It seems like certain people just want to look for a quick fix or simply find a scapegoat, and neither line of thinking is logical in the least bit. But those are the only lines of thinking used in arguments supporting the potential firing of New York Jets head coach Rex Ryan, which was reported last week. Ryan is touted as one of the game’s most brilliant defensive minds, and that touting isn’t without merit. I mean, his great defenses caused the Jets to make it to two AFC Championship games with Thomas Jones as their best offensive weapon and Mark Sanchez as their starting quarterback.
Despite some of the hot seat talk, the 2013 season has been one of Rex Ryan’s finest, because I don’t think anybody expected the Jets to be this competitive. Just take a look at his resume with the Jets solely this season. They came into the year in rebuild-mode with a rookie QB, a rookie GM, and were in the discussion as one of the teams that could potentially have the No. 1 pick in 2014. In reality, they are somehow 7-8, and they have outperformed their statistically expected win-loss rate by a significant margin, which usually points to great coaching.
And how else could anything but great coaching guide this Jets team to seven wins? They upset the likes of the New England Patriots (when they lost the first meeting, they played them very tough and New Orleans Saints, and they have the league’s best run defense. Ryan has had to overcome uneven quarterback play from his rookie starter, a dearth of talent at the wide receiver position, and frustratingly bad coverage in his secondary.
Ryan is clearly a coach that players love playing for, and that shouldn’t be lost when evaluating Ryan as a head coach. Charisma and the ability to motivate players is important, and that’s what helped make coaches like Vince Lombardi so great. Obviously Ryan is no Lombardi, but he’s a solid head coach and significantly better than plenty of coaches out there. I mean, do you really think Bill O’Brien and Lovie Smith are better? Those two are nice options on the free-agent market, but why create a vacancy when you don’t need one? Why try to fix something that isn’t broken? Why break continuity for unknown commodities that probably aren’t better? Why fire Rex Ryan?
Seriously, why do people want Ryan to be fired? Because seven wins isn’t good enough for them? Heck, with Jeremy Kerley as your best receiver, Antonio Cromartie flopping, and Geno Smith having major rookie troubles with turnovers, seven wins is excellent in the first year of a retooling year for the Jets. Without Ryan, this team would be in the four-to-five win range, because they just aren’t talented enough. If you look at what they did this offseason, they were trying to purge out Mike Tannenbaum’s bad contracts and were running against cap trouble. How do you fire the head coach of a team that had to cut some corners due to cap issues?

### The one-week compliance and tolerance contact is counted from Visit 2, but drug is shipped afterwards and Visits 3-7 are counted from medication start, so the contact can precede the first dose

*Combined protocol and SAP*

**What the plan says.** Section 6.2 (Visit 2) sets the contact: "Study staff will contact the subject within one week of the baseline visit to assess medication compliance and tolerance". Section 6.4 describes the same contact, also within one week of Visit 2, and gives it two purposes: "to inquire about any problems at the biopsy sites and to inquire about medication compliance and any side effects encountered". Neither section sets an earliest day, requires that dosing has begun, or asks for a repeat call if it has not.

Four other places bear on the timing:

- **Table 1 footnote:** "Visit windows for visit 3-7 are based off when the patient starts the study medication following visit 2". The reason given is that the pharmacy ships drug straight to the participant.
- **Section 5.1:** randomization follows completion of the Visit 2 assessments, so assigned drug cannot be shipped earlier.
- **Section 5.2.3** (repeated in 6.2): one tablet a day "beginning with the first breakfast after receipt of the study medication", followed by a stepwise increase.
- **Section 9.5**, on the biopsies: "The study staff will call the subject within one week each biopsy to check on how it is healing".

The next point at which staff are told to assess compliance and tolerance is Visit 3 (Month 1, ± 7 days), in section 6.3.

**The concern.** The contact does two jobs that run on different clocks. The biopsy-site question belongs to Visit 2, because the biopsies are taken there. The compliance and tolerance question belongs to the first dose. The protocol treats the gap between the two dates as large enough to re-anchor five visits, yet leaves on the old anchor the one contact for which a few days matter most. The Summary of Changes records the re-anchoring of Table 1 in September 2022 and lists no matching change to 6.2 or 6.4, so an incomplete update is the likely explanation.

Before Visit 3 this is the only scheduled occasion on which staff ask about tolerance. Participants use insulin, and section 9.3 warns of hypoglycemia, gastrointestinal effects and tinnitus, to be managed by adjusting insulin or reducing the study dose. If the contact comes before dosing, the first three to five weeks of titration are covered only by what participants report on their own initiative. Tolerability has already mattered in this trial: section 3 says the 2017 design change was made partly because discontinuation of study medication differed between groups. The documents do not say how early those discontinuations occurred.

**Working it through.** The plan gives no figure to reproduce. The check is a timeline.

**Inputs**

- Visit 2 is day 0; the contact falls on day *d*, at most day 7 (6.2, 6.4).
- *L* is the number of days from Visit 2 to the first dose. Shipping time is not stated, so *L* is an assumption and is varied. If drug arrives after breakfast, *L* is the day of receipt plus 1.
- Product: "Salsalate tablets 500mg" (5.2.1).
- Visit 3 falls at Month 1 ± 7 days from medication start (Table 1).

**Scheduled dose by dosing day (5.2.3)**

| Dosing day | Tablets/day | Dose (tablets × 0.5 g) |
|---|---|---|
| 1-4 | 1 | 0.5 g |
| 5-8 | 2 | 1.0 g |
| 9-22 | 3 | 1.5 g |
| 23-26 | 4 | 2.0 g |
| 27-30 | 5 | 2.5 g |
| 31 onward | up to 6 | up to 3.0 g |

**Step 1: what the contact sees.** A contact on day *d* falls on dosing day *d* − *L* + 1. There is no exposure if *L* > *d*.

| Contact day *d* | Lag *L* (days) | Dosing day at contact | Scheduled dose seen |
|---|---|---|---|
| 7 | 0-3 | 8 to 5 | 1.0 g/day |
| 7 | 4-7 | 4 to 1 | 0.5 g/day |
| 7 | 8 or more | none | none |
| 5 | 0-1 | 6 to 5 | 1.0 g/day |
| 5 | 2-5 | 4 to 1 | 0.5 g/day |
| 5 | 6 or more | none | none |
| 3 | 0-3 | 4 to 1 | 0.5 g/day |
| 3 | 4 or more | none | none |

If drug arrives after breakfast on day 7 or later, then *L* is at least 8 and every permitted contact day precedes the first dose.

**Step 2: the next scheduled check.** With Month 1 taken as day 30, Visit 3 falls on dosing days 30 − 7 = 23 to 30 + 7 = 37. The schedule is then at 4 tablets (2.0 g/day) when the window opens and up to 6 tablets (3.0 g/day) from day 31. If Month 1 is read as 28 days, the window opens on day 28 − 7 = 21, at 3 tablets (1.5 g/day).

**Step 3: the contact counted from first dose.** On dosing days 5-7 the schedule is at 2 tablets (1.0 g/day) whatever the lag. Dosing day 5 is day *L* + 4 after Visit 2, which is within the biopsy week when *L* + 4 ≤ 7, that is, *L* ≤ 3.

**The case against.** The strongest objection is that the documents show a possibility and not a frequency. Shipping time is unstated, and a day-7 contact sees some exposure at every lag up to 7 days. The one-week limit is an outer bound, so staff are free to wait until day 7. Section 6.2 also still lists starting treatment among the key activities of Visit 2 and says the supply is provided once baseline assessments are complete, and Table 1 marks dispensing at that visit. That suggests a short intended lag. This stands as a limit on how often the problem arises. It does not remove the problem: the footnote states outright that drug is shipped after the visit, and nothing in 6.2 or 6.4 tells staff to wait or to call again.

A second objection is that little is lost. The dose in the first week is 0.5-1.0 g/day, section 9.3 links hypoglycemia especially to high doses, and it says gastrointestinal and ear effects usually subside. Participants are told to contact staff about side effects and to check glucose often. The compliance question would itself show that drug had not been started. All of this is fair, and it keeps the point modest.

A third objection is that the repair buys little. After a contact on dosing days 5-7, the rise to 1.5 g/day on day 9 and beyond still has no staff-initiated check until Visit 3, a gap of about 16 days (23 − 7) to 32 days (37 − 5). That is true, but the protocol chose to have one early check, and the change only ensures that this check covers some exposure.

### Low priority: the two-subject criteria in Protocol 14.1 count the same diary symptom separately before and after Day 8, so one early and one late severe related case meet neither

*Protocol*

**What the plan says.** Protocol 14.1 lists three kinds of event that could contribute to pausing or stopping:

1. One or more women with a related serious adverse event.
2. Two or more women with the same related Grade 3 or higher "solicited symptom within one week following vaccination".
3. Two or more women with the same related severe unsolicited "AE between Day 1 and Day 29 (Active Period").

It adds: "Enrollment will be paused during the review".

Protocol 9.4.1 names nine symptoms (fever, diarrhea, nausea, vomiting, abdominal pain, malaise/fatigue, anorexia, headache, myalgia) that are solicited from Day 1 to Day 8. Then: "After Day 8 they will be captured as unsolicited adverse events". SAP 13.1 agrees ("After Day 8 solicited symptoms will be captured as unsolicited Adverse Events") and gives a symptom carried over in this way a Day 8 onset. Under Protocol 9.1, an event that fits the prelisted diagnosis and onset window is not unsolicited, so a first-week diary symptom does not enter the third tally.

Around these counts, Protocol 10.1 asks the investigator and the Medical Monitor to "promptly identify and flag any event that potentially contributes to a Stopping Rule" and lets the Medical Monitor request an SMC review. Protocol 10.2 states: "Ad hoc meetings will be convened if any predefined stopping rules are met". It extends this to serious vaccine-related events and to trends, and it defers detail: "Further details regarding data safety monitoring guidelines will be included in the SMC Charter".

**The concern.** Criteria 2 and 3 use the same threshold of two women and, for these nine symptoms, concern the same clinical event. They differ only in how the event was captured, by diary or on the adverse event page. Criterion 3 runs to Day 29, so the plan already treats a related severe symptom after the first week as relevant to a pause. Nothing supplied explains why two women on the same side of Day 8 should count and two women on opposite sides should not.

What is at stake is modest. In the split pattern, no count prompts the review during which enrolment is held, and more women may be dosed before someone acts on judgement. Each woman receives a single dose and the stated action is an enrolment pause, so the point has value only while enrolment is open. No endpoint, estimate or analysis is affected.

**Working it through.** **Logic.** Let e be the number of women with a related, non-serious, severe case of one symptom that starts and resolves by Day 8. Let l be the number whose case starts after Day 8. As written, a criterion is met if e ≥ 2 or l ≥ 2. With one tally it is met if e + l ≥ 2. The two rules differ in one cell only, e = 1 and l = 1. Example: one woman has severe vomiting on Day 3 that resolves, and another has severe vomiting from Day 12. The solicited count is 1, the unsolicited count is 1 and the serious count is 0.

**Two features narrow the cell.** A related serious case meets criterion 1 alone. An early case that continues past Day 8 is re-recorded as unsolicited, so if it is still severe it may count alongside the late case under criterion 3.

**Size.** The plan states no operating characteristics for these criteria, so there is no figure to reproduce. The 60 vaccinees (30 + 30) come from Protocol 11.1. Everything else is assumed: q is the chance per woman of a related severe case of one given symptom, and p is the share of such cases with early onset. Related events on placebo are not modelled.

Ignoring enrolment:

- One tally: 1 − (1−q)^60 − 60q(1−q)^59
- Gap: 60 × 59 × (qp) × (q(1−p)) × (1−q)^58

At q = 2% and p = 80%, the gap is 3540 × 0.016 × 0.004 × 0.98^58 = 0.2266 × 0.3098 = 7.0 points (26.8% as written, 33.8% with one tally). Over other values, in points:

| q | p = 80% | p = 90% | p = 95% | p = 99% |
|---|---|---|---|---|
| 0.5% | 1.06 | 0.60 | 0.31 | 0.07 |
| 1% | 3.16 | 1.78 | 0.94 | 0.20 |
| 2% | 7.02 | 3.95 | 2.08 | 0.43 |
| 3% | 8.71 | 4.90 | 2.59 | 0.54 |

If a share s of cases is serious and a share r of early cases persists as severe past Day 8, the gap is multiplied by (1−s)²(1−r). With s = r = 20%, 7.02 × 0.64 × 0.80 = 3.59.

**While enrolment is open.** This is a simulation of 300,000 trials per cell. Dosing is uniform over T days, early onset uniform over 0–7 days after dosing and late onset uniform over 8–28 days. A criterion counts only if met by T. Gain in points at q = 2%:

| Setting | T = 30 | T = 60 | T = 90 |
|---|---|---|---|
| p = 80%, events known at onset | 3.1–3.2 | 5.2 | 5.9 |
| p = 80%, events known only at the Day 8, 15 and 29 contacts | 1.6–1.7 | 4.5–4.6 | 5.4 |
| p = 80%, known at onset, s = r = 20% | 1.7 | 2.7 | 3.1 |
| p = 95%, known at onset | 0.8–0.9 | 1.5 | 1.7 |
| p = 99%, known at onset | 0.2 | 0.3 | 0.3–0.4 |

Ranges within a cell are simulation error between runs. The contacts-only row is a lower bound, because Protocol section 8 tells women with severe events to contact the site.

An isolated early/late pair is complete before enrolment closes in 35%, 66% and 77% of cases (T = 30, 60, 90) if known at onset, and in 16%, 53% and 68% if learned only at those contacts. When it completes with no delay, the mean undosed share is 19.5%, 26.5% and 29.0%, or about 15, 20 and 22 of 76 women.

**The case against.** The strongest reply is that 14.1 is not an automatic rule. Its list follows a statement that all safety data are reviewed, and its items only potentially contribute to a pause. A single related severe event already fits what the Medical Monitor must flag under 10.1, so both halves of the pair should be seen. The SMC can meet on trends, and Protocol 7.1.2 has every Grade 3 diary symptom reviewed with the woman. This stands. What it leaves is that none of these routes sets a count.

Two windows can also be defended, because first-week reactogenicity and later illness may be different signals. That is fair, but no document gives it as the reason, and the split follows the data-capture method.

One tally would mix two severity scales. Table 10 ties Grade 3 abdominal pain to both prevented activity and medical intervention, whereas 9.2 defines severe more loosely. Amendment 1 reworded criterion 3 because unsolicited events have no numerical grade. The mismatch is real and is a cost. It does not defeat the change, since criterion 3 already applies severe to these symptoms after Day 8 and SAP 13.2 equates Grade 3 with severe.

I just can’t see the logic in firing Rex Ryan, because he is the main reason why the New York Jets weren’t awful this season and why they made it to two AFC Championship games. They weren’t talented enough to get there, but Ryan is great at coaching on defense and motivating his players. If he has a strong quarterback, then they sky’s the limit.
We always talk about the importance of franchise quarterbacks, and that raises a question that I find very interesting. The Jets haven’t had a franchise QB since Chad Pennington, so it’s safe to say that Ryan hasn’t coached a legit quarterback. Sanchez? He definitely doesn’t count. With the importance of the quarterback position in mind, how can you properly evaluate a head coach who has never been given a true franchise QB? How can you properly evaluate a head coach who has constantly lived under the pressure of the New York media, of his bosses (if you’ll notice, he’s forced to take the fall for them a lot during press conference), and of bad decisions from the previous GM? Most of his success in New York has been self-made, and Ryan’s good coaching has been invaluable this season for the Jets; it could have been a lot rockier.
It’s far too easy to pin things on the head coach, and I think that’s why people like to sling mud at the coach and blame him. It’s definitely more convenient, but it definitely isn’t right either. Hopefully the Jets don’t run their organization on simplistic grounds, especially since there’s a lot more to “blame” than Rex Ryan. Heck, how spoiled do they think they are? What team fires their head coach after improving their record, even though they signified a rebuild in the offseason? No respectable team would do that, and the Jets would immediately lose respect by firing Ryan. How attractive would this gig look to other coaches if Ryan were fired? Would a guy like Lovie Smith want to step into a position with this lack of stability?
Seven wins isn’t bad at all for a team that could have easily won half of that due to their lack of talent. Instead of blaming the coach, analyze the situation. I realize that the majority of fans don’t believe that Ryan should be fired, and the Jets are thankfully starting to realize that it wouldn’t be the wisest course of action.